After reading up on Barney's site I discovered my carbies still have the original damper units with the longer piston valve thing at the bottom.

Will this be a problem or should I update them too?

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oleanderjoe Avatar
oleanderjoe Gold Member Joseph Baba
Fresno, CA, USA   USA
ROB: You are like my Grand Daughter at the "CANDY BOWL" Leave it alone until you know how the jets work. For now Wash and Wax the Car. He, He, smileys with beer


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revans Avatar
revans Richard Evans
Hampshire, UK   GBR
In reply to # 3695573 by Ballybob Ok will install jets and see how we go.

After reading up on Barney's site I discovered my carbies still have the original damper units with the longer piston valve thing at the bottom.

Will this be a problem or should I update them too?

Hi Rob,

I also have K & N's. I noticed recently that my damper pistons were also the original long type.

Follow Joseph's advice.

Richard

barneymg Avatar
barneymg Barney Gaylord
(Somewhere in USA), Pick one (or more), USA   USA
1958 MG MGA "MGA With An Attitude"
The damper mod only makes a difference at full throttle and fairly high revs, where the dashpot piston would be at full lift. You won't notice the difference, but it could make a couple more HP on a dyno.



Barney Gaylord - 1958 MGA with an attitude - http://MGAguru.com - barneymg@mgaguru.com

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Ballybob Avatar
Ballybob Rob McKellar
Wollongong, New South Wales, Australia   AUS
1958 MG MGA 1500
1968 MG MGB "NED"
1969 MG Midget
In reply to # 3695820 by oleanderjoe ROB: You are like my Grand Daughter at the "CANDY BOWL" Leave it alone until you know how the jets work. For now Wash and Wax the Car. He, He, smileys with beer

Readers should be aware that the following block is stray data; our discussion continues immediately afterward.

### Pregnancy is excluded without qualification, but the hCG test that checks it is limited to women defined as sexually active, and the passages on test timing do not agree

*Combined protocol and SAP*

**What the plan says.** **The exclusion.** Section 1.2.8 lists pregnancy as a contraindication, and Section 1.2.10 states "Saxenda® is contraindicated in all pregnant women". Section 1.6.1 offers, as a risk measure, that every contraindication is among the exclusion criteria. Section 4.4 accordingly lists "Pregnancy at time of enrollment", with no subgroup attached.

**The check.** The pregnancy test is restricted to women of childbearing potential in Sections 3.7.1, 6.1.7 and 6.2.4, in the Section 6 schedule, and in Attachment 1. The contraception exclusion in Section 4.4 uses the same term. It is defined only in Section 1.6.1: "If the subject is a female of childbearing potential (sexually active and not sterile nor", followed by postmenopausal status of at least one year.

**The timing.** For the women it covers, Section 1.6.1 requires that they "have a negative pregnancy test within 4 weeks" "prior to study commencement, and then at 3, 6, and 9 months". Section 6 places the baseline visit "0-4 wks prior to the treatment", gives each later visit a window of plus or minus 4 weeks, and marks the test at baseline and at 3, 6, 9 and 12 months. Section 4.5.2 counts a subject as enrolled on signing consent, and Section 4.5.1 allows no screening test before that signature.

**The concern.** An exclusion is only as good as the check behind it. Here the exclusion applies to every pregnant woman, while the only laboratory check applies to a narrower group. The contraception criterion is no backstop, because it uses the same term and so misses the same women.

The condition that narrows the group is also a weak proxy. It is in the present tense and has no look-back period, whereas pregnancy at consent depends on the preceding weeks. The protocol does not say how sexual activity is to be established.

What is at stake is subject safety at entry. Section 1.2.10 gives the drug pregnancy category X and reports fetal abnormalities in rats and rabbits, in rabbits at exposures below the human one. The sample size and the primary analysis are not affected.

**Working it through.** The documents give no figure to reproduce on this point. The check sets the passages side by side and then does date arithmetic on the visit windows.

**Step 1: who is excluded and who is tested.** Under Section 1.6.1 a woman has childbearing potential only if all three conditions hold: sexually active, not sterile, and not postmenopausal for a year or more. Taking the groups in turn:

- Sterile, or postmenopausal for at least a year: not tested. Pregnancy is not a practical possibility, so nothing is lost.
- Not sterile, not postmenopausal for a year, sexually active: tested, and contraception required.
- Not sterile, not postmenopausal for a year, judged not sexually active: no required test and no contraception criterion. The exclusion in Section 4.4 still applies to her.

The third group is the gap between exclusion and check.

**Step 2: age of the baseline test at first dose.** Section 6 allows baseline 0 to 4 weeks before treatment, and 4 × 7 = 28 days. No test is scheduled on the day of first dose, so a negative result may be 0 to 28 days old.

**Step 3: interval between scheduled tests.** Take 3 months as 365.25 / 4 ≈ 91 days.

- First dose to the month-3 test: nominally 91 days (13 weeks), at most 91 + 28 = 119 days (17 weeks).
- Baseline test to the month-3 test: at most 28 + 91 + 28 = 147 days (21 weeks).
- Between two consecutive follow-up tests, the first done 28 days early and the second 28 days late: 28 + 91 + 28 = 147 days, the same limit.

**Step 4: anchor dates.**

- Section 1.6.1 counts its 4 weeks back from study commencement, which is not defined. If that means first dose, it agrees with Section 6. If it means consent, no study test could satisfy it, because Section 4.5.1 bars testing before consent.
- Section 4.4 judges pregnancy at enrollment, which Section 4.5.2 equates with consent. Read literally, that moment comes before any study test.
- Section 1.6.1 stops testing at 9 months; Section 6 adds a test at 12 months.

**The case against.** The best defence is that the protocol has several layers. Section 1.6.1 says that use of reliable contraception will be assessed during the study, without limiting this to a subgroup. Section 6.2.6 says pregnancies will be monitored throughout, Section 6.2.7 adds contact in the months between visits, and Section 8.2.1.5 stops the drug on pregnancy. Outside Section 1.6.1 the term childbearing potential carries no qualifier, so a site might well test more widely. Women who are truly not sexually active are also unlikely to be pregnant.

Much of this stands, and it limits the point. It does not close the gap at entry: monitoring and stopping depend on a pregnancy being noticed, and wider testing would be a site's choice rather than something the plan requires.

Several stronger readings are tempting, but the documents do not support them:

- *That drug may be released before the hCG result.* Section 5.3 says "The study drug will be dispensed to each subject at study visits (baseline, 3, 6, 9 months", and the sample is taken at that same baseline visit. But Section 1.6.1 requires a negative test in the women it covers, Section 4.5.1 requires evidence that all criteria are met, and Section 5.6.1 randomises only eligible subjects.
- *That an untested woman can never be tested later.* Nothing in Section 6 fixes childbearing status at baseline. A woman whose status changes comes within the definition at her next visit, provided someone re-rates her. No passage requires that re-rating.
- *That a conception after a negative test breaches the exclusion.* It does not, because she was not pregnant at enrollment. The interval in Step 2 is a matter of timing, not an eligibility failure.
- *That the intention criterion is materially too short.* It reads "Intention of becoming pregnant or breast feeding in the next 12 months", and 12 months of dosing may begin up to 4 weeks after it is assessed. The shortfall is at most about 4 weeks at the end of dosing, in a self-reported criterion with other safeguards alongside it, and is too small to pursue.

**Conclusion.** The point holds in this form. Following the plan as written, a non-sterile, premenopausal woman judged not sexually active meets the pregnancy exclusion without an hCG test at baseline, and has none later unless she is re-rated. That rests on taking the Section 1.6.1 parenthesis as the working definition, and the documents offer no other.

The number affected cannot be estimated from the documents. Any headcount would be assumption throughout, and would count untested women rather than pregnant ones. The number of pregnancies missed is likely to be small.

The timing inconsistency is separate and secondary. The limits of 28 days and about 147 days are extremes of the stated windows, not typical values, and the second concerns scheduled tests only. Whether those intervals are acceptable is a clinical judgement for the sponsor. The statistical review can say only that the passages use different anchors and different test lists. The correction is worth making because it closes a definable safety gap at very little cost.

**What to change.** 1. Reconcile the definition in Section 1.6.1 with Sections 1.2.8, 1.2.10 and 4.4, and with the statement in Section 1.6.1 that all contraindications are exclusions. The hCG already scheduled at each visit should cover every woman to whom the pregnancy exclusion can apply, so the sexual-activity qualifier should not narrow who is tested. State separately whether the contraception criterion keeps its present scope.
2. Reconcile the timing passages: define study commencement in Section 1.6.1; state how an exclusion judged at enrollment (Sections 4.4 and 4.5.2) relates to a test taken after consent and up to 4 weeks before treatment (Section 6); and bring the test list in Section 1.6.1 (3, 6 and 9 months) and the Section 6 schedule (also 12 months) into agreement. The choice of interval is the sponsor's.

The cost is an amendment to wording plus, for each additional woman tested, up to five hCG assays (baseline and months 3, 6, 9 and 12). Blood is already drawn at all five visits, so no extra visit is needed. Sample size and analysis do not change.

Love your reference hahaha

I will wax very soon.

Ballybob Avatar
Ballybob Rob McKellar
Wollongong, New South Wales, Australia   AUS
1958 MG MGA 1500
1968 MG MGB "NED"
1969 MG Midget
In reply to # 3696232 by barneymg The damper mod only makes a difference at full throttle and fairly high revs, where the dashpot piston would be at full lift. You won't notice the difference, but it could make a couple more HP on a dyno.

I thought as much Barney.

As a matter of interest what sort of RPM is deemed excessive for the three bearing 1500? I have heard if the crank flexing at high RPM.

Don't worry I don't want to race the engine just want to conserve what I have.

barneymg Avatar
barneymg Barney Gaylord
(Somewhere in USA), Pick one (or more), USA   USA
1958 MG MGA "MGA With An Attitude"
I used to autocross with SCCA, all through the 90's, about 25 race dates per year. I have fairly often had it north of 7000 rpm, but never for more than a few seconds at a time. very commonly ran it in the 6000-6500 rpm range. I did blow the rod bearings a few times, before I figured out the oil pump was cavitating at 7000 rpm. Changing the pick-up screen (and pump bottom end) to the later style fixed that. Never broke a crankshaft while racing it.

I did break a crankshaft in 1989, while cruising down the road at constant 4000 rpm. This was about 15,000 miles after an engine rebuild with reground crankshaft. It may have been a grinding error with too-sharp fillet radius. To be fair, the engine had 150,000 miles on it before the rebuild.

I broke another crankshaft in 1992, but only because the starter motor fell out and jammed up the flywheel.

Back on topic, I have been running K&N air filters since June 2000, a quarter million miles by now. I don't like that they have to be cleaned and re-oiled occasionally (more often in dusty conditions) or the fact that the plastic body of the filter will shrink when in contact with oil (blow-by from the crankcase).



Barney Gaylord - 1958 MGA with an attitude - http://MGAguru.com - barneymg@mgaguru.com



Edited 1 time(s). Last edit at 2018-03-13 09:17 AM by barneymg.